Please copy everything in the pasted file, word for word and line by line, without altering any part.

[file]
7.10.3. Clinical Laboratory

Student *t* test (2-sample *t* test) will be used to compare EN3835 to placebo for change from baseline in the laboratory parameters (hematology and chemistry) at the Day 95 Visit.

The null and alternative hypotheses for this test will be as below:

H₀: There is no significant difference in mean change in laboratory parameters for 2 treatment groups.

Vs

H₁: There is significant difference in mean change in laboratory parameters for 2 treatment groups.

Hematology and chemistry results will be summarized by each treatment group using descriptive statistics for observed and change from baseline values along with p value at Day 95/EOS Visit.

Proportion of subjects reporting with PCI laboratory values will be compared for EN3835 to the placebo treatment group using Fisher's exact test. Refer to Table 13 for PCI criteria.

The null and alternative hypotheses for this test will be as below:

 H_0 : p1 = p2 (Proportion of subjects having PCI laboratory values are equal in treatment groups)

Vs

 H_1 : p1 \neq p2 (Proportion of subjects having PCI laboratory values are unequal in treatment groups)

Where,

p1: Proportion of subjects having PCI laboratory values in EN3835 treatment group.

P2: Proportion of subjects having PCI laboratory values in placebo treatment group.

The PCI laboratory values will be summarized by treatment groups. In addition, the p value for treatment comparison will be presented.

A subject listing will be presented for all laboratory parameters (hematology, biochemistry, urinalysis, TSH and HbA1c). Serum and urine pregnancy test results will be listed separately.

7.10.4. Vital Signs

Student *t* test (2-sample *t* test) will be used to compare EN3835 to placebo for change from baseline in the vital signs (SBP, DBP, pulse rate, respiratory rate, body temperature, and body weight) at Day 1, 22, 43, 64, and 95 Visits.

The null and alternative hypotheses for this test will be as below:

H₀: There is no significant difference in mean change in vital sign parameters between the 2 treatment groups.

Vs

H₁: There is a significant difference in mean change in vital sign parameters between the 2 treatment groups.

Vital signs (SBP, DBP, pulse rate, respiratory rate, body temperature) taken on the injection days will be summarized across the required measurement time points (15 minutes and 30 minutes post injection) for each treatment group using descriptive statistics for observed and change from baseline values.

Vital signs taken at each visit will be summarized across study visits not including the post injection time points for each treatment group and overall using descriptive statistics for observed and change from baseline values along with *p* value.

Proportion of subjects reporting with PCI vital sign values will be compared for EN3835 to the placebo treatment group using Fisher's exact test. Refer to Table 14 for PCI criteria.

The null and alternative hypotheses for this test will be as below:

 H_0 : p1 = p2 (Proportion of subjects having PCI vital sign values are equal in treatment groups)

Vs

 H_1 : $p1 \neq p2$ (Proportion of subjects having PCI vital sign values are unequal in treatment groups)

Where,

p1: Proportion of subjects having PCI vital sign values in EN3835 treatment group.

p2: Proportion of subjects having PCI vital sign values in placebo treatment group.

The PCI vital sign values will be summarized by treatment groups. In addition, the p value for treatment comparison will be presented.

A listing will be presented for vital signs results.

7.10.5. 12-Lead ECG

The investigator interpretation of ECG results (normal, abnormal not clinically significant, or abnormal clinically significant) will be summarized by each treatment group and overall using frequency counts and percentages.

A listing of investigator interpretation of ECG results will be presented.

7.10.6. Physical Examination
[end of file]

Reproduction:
7.10.3. Clinical Laboratory

Student *t* test (2-sample *t* test) will be used to compare EN3835 to placebo for change from baseline in the laboratory parameters (hematology and chemistry) at the Day 95 Visit.

The null and alternative hypotheses for this test will be as below:

H₀: There is no significant difference in mean change in laboratory parameters for 2 treatment groups.

Vs

H₁: There is significant difference in mean change in laboratory parameters for 2 treatment groups.

Hematology and chemistry results will be summarized by each treatment group using descriptive statistics for observed and change from baseline values along with p value at Day 95/EOS Visit.

Proportion of subjects reporting with PCI laboratory values will be compared for EN3835 to the placebo treatment group using Fisher's exact test. Refer to Table 13 for PCI criteria.

The null and alternative hypotheses for this test will be as below:

 H_0 : p1 = p2 (Proportion of subjects having PCI laboratory values are equal in treatment groups)

Vs

 H_1 : p1 \neq p2 (Proportion of subjects having PCI laboratory values are unequal in treatment groups)

Where,

p1: Proportion of subjects having PCI laboratory values in EN3835 treatment group.

P2: Proportion of subjects having PCI laboratory values in placebo treatment group.

The PCI laboratory values will be summarized by treatment groups. In addition, the p value for treatment comparison will be presented.

A subject listing will be presented for all laboratory parameters (hematology, biochemistry, urinalysis, TSH and HbA1c). Serum and urine pregnancy test results will be listed separately.

7.10.4. Vital Signs

Student *t* test (2-sample *t* test) will be used to compare EN3835 to placebo for change from baseline in the vital signs (SBP, DBP, pulse rate, respiratory rate, body temperature, and body weight) at Day 1, 22, 43, 64, and 95 Visits.

The null and alternative hypotheses for this test will be as below:

H₀: There is no significant difference in mean change in vital sign parameters between the 2 treatment groups.

Vs

H₁: There is a significant difference in mean change in vital sign parameters between the 2 treatment groups.

Vital signs (SBP, DBP, pulse rate, respiratory rate, body temperature) taken on the injection days will be summarized across the required measurement time points (15 minutes and 30 minutes post injection) for each treatment group using descriptive statistics for observed and change from baseline values.

Vital signs taken at each visit will be summarized across study visits not including the post injection time points for each treatment group and overall using descriptive statistics for observed and change from baseline values along with *p* value.

Proportion of subjects reporting with PCI vital sign values will be compared for EN3835 to the placebo treatment group using Fisher's exact test. Refer to Table 14 for PCI criteria.

The null and alternative hypotheses for this test will be as below:

 H_0 : p1 = p2 (Proportion of subjects having PCI vital sign values are equal in treatment groups)

Vs

 H_1 : $p1 \neq p2$ (Proportion of subjects having PCI vital sign values are unequal in treatment groups)

Where,

p1: Proportion of subjects having PCI vital sign values in EN3835 treatment group.

p2: Proportion of subjects having PCI vital sign values in placebo treatment group.

The PCI vital sign values will be summarized by treatment groups. In addition, the p value for treatment comparison will be presented.

A listing will be presented for vital signs results.

7.10.5. 12-Lead ECG

The investigator interpretation of ECG results (normal, abnormal not clinically significant, or abnormal clinically significant) will be summarized by each treatment group and overall using frequency counts and percentages.

A listing of investigator interpretation of ECG results will be presented.

7.10.6. Physical Examination